21st century

"2100" redirects here. For the documentary, see Earth 2100. For other uses, see 21st century (disambiguation).
For a timeline of 21st-century events, see Timeline of modern history.
Millennium: 3rd millennium
Decades: 2000s 2010s 2020s 2030s 2040s
2050s 2060s 2070s 2080s 2090s
Categories: Births – Deaths
Establishments – Disestablishments

The 21st century is the current century of the Anno Domini era or the Common Era, in accordance with the Gregorian calendar. It began on January 1, 2001 and will end on December 31, 2100.[1][2] It is the first century of the 3rd millennium. It is distinct from the time span known as the 2000s, which began on January 1, 2000 and will end on December 31, 2099.

Transitions and changes

Shanghai has become a symbol of the recent economic boom of China.

The first years of the 21st century have thus far been marked by the rise of a global economy and Third World consumerism, mistrust in government, deepening global concern over terrorism and an increase in the power of private enterprise.[3][4][5] The long term effects of increased globalization are not known, but there are many who are concerned about its implications.[6] The Arab Spring of the early 2010s led to mixed outcomes in the Arab world.[7] The Digital Revolution which began around the 1980s also continues into the present.[8] The Millennials (born c. 1981-2000), having been born before the turn of the century, give way to the rise of Generation Y & Generation Z in Western countries.[9]

In contemporary history, the 21st century essentially began in 1991 (the end of Short Twentieth Century) with the United States as the sole superpower in the absence of the Soviet Union, while China began its rise and the BRICS countries aimed to create more balance in the global political and economic spectrum.[10][11]

The completion of the Human Genome Project in 2003 marks the continual rise of life sciences, making mankind's long-held dreams, such as curing cancer, more realistic.[12] By the 2010s, gene therapy, first performed somatically in late 1990 and heritably in 1996, showed promise but remains an experimental and emerging technology.

Assistive reproductive technology developed in the 1980s, such as polar body biopsy and preimplantation genetic diagnosis, has allowed for the selection of genetic traits, and, along with the advent of ultrasound, has increased the number of boys and decreased the number of girls in many countries, most notably in China and India but also in other Asian and eastern Europe countries.[13] This began in the late 1980s in China and India and after the fall of communism in the Balkans and Caucasus regions, concurrent with both the advent of capitalism in those countries and the widespread availability of reproductive technology.[13]

While digital telecommunications technology became widely used by most of the world, concerns about stress from the overuse of mobile phones, the Internet, and related technologies remain controversial.[14]

By 2013, about 80% of the world's population used mobile phones.[15] An estimated 33% owned personal computers in 2010,[16] and 46% used the Internet by 2016, compared to about 1% in 1996.[17]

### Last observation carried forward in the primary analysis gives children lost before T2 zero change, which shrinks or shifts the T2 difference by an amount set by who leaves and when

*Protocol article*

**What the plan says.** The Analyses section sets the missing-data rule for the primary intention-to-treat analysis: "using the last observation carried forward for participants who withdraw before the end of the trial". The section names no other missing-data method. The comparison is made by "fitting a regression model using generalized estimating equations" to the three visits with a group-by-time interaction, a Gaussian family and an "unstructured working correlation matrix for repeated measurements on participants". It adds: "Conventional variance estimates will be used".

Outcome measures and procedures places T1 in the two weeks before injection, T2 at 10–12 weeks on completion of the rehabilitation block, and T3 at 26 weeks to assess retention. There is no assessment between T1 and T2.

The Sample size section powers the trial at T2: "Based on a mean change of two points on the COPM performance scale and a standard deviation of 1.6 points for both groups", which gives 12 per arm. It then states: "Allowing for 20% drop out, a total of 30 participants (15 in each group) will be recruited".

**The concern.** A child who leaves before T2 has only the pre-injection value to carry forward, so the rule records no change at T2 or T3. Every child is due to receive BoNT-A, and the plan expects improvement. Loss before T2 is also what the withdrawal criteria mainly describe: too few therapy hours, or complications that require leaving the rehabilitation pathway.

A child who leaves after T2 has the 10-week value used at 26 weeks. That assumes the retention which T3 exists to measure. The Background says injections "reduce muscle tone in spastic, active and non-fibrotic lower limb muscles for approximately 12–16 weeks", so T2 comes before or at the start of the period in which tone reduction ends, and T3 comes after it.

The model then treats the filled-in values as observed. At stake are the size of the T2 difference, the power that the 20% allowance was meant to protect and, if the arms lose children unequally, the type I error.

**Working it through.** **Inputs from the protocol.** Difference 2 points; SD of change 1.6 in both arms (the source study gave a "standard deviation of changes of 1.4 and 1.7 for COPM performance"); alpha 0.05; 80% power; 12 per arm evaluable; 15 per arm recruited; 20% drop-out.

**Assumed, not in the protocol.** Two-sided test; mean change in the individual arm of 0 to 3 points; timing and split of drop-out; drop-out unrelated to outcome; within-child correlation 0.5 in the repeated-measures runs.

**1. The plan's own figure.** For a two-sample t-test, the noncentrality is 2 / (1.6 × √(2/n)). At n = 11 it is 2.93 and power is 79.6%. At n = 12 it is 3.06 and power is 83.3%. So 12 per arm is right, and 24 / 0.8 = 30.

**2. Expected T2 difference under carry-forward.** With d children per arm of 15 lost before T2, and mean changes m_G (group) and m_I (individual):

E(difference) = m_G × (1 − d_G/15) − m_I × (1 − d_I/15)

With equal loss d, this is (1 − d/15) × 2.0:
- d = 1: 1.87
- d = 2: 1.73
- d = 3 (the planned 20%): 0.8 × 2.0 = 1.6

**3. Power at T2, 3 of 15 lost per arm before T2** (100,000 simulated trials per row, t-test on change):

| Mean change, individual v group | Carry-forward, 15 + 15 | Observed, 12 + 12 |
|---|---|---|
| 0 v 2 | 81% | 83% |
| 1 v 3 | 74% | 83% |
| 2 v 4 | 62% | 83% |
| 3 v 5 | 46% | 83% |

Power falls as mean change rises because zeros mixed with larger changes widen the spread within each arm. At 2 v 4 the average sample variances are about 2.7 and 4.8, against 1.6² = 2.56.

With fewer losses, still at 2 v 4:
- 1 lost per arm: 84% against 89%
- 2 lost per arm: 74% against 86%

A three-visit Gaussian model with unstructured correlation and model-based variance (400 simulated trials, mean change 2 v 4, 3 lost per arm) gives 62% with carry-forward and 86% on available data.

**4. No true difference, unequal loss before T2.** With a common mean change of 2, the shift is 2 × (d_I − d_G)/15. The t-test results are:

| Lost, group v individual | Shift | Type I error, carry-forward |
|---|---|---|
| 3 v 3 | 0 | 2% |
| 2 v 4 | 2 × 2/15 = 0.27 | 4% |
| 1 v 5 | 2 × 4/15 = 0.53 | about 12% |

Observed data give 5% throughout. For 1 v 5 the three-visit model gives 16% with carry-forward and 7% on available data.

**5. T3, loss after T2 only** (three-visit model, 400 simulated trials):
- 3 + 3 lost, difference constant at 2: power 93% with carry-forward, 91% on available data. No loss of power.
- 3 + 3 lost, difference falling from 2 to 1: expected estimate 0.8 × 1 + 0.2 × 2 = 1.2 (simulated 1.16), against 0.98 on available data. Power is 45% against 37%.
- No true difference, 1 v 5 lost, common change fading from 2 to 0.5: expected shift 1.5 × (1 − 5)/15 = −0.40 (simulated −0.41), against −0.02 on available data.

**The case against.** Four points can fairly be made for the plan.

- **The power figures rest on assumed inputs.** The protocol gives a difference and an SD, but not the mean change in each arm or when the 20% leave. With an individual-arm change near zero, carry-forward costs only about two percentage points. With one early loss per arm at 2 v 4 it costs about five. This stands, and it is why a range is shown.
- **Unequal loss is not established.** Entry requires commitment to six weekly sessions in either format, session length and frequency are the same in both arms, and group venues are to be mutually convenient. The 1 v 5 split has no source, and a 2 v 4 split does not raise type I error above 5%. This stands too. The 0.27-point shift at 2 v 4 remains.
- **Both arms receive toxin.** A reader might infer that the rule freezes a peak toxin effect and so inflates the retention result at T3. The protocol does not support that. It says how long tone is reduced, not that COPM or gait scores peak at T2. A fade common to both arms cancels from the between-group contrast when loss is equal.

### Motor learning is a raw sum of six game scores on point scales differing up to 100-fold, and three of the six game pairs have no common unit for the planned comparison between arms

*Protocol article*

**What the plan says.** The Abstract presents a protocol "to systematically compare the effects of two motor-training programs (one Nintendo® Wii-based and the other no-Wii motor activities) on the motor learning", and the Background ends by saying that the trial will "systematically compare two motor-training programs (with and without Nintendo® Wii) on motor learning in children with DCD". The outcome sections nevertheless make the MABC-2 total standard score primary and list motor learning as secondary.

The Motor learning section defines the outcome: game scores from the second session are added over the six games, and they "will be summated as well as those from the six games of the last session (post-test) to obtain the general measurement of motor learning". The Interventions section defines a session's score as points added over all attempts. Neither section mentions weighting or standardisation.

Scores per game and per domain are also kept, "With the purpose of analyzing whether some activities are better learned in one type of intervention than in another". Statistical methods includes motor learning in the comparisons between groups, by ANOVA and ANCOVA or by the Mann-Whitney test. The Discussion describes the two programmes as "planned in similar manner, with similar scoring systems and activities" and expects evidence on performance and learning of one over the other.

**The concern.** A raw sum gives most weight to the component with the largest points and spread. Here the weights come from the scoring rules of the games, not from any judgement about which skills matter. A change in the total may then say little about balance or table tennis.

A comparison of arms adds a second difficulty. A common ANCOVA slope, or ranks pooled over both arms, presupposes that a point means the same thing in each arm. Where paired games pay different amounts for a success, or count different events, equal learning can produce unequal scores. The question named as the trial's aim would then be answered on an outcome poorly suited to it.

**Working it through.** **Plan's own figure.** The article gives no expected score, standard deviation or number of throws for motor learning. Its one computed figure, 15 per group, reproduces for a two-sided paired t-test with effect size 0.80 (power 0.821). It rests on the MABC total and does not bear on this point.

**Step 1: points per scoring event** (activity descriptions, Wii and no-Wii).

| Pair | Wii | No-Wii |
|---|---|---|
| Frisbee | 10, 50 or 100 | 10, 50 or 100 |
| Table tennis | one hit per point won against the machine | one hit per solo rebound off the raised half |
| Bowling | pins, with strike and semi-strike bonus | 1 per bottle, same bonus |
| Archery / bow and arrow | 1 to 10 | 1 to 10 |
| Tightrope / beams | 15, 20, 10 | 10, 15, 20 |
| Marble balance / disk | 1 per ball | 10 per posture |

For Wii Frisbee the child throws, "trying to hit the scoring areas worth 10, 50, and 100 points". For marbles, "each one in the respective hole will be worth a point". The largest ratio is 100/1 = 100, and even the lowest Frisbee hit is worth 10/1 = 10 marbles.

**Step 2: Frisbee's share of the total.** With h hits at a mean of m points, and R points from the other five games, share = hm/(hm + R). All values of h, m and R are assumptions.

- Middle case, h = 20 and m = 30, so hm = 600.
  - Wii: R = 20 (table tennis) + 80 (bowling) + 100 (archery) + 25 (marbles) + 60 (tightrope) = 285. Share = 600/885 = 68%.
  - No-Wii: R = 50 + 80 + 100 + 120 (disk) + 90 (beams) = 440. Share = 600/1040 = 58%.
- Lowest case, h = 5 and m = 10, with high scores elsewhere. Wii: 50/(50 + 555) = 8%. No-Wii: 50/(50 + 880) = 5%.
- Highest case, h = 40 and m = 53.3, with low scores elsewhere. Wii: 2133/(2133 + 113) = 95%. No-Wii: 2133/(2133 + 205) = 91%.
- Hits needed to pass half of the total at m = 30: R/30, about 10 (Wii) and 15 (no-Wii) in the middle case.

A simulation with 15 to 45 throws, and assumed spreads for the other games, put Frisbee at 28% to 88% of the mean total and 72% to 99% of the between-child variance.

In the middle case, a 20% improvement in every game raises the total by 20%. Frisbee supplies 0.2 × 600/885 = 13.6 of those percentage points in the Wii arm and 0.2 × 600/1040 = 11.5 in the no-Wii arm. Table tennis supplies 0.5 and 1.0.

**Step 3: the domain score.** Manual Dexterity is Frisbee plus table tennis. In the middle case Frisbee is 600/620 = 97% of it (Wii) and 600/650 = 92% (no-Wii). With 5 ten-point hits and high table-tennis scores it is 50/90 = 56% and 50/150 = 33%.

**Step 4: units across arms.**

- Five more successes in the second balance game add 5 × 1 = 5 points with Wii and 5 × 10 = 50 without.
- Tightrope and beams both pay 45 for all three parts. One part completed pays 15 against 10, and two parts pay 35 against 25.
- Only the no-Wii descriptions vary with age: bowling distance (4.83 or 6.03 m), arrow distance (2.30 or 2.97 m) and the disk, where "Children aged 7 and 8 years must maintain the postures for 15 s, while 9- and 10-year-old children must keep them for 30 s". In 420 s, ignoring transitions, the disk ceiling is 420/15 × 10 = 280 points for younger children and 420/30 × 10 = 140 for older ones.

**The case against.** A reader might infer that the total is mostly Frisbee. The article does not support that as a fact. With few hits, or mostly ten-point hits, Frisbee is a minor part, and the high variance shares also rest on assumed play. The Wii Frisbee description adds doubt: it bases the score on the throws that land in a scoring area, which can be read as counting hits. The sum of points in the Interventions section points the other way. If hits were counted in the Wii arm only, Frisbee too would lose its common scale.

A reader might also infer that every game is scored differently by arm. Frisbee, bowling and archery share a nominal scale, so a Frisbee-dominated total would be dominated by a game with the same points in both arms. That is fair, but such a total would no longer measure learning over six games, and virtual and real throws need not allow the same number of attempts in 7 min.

The distribution of modern technology is not equal - in 2012 it was estimated that 1.5 billion people, or about 20% of the world's population still lacked access to electric power, with many more having only intermittent or poor access.[18]

The International Energy Agency estimates that 83% of the global population has access to electricity as of 2013 with the percentage projected to increase to 88% by 2030.[19][20]



There is a debate among experts and the general public on how to pronounce specific years of the 21st century in English. Regarding this, academics suggested that since former years such as 1805 and 1905 were commonly pronounced as "eighteen oh" or "nineteen oh" five, the year 2005 should naturally have been pronounced as "twenty oh-five".[22] A less common variation would have been "twenty nought-five". Generally, the early years of the 21st century were pronounced as "two-thousand (and) five", with a change taking place in 2010, where pronunciations often shift between the early-year standard of "two-thousand and ten" and the common approach used in the late 20th century of "twenty-ten".

The Vancouver Olympics, which took place in 2010, was being officially referred to by Vancouver 2010 as "the twenty-ten Olympics". The latest timeframes for change are usually placed at 2020.[22]

According to The Stanley Kubrick Archives, in the press release for his film 2001: A Space Odyssey, film director Stanley Kubrick included specific instructions for journalists to refer to the movie as "two thousand and one" instead of the commonplace pronunciation of "twenty-oh-one". Kubrick said he did this in the hope that if the film became popular, it would influence the pronunciation of that year.[23]

Politics and wars

Protesters try to stop members of the G8 from attending the summit during the 27th G8 summit in Genoa, Italy by burning vehicles on the main route to the summit.

Genocide still remains a problem in this century with the concern of the war in Darfur and the growing concern in Sri Lanka. Low estimates on the deaths in Darfur stand around 200,000 deaths with 2.5 million in displacement, there has been much outcry against the perpetrators, the Sudanese government, and the very weak international response. Also controversies from past genocides remain commonplace in the minds of victims and average people alike.